Guest post by Barbara McCann, coordinator of the National Complete Streets Coalition
As Americans watch the seemingly inexorable climb in gas prices, many are looking at their streets in a new way. They are looking for streets that can give them more than a way out of their neighborhood – they need a way out of paying at the pump.
The stories are everywhere – the American Public Transportation Association reports a surge in transit ridership, even as transit agencies prepare to celebrate “Dump the Pump Day“; NBC News is reporting on an increase in bicycle commuting and numerous stories have reported on more people choosing to walk. Mike Luckovich, editorial cartoonist for the Atlanta Journal-Constitution, summed it up with his ‘bike jacking’ cartoon last week. (click to enlarge)
But while some SUV owners may be on the lookout for a bicycle to steal, the first step for many commuters is more likely to be a close look at their streets: is there a sidewalk, and a safe way to cross? Are there bike lanes I can use? Where does the bus stop, and does it offer more than a pole in the grass to wait by? In too many communities, the answer is still ‘no.’ Bicycle and pedestrian facilities (and decent bus stops), have been treated as nice ‘amenities,’ rather than as essential transportation infrastructure. They have only been installed if some extra funding can be found, or if local advocates push hard enough. The folly of that approach is becoming all too clear, as Americans survey their neighborhoods in dismay – and resign themselves to paying at the pump.
Across the country, states, cities and regions had already begun to recognize the shortcomings of planning only for cars, and have been passing Complete Streets policies. The gas price spike is lending new urgency to the movement. The Buffalo City Council passed a Complete Streets ordinance on May 27th, calling for all future road construction, reconstruction, and public works projects to take into account the needs of all travelers, including bicyclists, pedestrians, and transit users. According to a local Artvoice blog, Buffalo City Council member Michael LoCurto pointed to the rising price of gasoline as an impetus to pass the complete streets legislation. “With gas up to $4 per gallon, we need more options for how to get to work. Making this city progressive—forward-thinking in terms of transportation—is a plus.”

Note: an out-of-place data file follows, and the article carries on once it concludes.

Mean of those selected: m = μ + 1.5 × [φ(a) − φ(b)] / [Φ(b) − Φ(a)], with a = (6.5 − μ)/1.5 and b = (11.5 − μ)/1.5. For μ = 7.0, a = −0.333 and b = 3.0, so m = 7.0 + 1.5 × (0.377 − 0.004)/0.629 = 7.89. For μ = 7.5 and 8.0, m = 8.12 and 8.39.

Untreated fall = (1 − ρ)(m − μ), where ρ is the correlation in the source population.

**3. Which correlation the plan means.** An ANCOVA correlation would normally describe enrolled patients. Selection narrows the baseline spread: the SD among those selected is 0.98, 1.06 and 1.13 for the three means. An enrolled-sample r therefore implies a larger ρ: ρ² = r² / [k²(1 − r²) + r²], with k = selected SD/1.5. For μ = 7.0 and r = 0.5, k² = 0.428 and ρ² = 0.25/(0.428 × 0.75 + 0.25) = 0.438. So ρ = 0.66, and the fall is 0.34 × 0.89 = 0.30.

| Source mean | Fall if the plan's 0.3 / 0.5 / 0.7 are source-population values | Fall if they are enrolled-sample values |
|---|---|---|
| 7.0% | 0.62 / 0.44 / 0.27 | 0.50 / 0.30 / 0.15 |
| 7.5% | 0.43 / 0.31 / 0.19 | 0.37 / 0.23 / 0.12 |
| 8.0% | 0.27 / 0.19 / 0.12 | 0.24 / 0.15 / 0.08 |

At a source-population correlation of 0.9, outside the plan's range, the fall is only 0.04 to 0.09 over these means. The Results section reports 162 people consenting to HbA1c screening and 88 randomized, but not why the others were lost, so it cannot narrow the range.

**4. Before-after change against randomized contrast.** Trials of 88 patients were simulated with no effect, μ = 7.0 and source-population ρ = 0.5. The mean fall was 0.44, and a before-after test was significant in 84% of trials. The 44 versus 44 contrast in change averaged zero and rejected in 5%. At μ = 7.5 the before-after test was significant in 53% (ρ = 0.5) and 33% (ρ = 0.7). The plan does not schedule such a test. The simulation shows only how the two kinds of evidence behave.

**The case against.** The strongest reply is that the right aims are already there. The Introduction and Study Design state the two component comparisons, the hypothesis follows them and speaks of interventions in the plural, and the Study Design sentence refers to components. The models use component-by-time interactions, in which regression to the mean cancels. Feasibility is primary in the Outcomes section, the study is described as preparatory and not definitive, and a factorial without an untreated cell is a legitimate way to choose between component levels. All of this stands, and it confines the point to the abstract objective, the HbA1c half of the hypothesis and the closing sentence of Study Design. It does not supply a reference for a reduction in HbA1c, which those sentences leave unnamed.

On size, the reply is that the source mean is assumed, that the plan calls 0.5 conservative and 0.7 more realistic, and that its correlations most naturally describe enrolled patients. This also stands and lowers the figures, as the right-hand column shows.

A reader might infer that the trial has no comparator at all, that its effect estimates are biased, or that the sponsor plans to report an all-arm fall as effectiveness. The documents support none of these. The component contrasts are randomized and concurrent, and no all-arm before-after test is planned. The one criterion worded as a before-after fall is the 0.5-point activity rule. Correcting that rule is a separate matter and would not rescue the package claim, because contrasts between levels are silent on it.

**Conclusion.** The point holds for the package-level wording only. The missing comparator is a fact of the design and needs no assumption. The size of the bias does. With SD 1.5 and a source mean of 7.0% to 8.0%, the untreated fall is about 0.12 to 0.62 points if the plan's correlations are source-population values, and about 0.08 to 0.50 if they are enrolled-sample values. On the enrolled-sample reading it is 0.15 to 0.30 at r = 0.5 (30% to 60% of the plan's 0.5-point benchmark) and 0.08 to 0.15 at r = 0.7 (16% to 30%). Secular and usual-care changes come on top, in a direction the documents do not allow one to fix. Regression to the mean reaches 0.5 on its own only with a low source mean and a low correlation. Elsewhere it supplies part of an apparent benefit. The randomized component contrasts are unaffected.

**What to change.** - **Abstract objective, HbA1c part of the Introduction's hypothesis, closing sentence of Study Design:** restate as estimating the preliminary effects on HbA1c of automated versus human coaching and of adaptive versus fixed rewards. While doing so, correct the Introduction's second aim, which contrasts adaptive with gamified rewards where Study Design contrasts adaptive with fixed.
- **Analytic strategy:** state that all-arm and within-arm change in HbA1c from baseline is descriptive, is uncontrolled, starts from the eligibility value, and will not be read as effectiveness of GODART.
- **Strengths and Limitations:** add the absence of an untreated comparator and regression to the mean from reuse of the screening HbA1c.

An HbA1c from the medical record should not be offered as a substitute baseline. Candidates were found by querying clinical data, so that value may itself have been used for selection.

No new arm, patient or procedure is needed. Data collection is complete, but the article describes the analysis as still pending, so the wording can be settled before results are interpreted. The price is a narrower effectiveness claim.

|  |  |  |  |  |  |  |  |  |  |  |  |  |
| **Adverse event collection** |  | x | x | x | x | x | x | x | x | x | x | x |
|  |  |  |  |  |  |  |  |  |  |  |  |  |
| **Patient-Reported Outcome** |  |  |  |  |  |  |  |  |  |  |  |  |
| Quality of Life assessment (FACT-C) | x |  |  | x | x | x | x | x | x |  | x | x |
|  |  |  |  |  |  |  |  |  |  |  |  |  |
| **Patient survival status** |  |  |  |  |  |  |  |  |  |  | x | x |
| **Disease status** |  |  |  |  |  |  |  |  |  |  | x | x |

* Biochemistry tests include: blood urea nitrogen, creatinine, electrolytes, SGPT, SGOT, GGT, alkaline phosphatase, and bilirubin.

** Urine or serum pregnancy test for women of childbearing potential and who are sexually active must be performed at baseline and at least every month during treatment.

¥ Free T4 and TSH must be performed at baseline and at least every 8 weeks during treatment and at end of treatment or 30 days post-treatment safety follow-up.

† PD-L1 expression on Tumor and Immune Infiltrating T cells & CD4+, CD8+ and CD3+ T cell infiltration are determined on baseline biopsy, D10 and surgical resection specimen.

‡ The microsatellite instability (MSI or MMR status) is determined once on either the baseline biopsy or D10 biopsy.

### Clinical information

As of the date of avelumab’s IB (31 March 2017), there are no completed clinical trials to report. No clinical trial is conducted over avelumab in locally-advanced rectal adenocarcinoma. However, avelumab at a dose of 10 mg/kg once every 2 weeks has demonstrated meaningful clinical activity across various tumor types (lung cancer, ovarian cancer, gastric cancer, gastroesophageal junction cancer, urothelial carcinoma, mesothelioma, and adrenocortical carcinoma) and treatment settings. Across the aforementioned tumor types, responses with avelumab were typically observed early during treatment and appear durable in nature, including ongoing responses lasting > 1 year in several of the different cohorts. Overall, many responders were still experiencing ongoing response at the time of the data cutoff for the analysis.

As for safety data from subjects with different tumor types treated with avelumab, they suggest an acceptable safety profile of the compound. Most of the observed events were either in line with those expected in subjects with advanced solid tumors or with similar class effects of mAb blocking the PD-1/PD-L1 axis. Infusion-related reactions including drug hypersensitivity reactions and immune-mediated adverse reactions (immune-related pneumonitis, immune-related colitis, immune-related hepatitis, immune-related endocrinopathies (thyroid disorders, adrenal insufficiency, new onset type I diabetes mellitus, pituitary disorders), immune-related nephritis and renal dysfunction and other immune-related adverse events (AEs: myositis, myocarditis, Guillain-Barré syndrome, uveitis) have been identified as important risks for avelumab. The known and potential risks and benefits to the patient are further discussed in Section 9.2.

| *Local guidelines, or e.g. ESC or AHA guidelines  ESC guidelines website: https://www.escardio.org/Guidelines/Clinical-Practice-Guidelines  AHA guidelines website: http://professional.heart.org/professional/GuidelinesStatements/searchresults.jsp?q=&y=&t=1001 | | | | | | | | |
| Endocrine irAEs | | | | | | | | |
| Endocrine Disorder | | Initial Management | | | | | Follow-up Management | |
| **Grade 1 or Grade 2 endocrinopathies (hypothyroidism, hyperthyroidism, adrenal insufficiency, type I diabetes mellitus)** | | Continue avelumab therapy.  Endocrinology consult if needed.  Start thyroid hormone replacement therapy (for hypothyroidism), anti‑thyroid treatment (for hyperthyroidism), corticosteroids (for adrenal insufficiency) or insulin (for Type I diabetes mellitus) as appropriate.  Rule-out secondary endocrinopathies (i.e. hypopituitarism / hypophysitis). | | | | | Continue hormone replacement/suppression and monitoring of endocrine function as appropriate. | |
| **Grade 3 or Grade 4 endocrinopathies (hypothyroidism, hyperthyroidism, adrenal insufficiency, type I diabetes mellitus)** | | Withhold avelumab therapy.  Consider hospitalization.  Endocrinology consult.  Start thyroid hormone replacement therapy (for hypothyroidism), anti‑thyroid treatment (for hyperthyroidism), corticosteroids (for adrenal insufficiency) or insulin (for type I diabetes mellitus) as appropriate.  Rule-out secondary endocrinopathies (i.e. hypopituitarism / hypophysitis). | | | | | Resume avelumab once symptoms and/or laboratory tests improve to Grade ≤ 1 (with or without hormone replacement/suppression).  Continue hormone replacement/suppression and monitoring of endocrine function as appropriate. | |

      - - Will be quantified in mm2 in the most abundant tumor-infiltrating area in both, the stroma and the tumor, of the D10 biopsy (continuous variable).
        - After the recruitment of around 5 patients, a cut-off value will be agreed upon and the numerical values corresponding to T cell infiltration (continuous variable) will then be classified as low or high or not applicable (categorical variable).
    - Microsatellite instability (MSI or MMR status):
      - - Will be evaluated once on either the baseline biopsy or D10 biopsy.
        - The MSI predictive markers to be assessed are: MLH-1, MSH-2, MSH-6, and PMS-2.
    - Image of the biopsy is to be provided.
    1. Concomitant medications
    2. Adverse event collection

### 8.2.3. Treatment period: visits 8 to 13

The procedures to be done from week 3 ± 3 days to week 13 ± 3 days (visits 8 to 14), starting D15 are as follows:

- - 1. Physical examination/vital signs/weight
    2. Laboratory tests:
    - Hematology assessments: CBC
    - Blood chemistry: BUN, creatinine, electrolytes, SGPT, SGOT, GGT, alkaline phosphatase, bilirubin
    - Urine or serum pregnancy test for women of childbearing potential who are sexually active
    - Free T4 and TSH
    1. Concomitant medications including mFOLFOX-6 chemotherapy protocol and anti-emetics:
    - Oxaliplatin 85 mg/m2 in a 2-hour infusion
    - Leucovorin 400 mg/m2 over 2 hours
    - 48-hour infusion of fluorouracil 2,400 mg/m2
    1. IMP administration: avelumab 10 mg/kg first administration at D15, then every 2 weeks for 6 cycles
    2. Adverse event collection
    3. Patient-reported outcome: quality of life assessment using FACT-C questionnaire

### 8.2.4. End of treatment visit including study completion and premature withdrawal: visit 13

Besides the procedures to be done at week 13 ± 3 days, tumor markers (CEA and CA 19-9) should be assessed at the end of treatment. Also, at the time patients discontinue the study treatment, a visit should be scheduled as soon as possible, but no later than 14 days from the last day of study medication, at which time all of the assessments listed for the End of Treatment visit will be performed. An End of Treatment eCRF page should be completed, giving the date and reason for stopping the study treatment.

Back in the 1970s, the gas crisis helped lead to the development of some bike route signage and multi-use paths. But many of the new trails were poorly designed and fell into disrepair and disuse. This time around, many more planners and engineers are well-versed in designing for non-motorized users (pdf), thanks to an under-the-radar movement that has increased federal and state funding and training for such facilities over the past 15 years. Many of those designs are working in tandem with new public transportation services to transform existing streets.
This movement hasn’t gotten a lot of media attention, except through ‘feel-good’ news features — after all, walking and bicycling are not ‘real’ transportation, are they? But more people – and planners – are waking up to the fact that 40 percent of all metro area trips are less than two miles. More importantly, our wallets are now involved – and providing complete streets is serious business. Expect to see more communities fighting the high price of gasoline with local complete streets policies – and keep an eye on the federal Complete Streets legislation now working its way through Congress.
Barbara McCann is a writer and coordinates the National Complete Streets Coalition. For more information, visit Complete Streets. Want to receive news and updates about Complete Streets? Sign up today.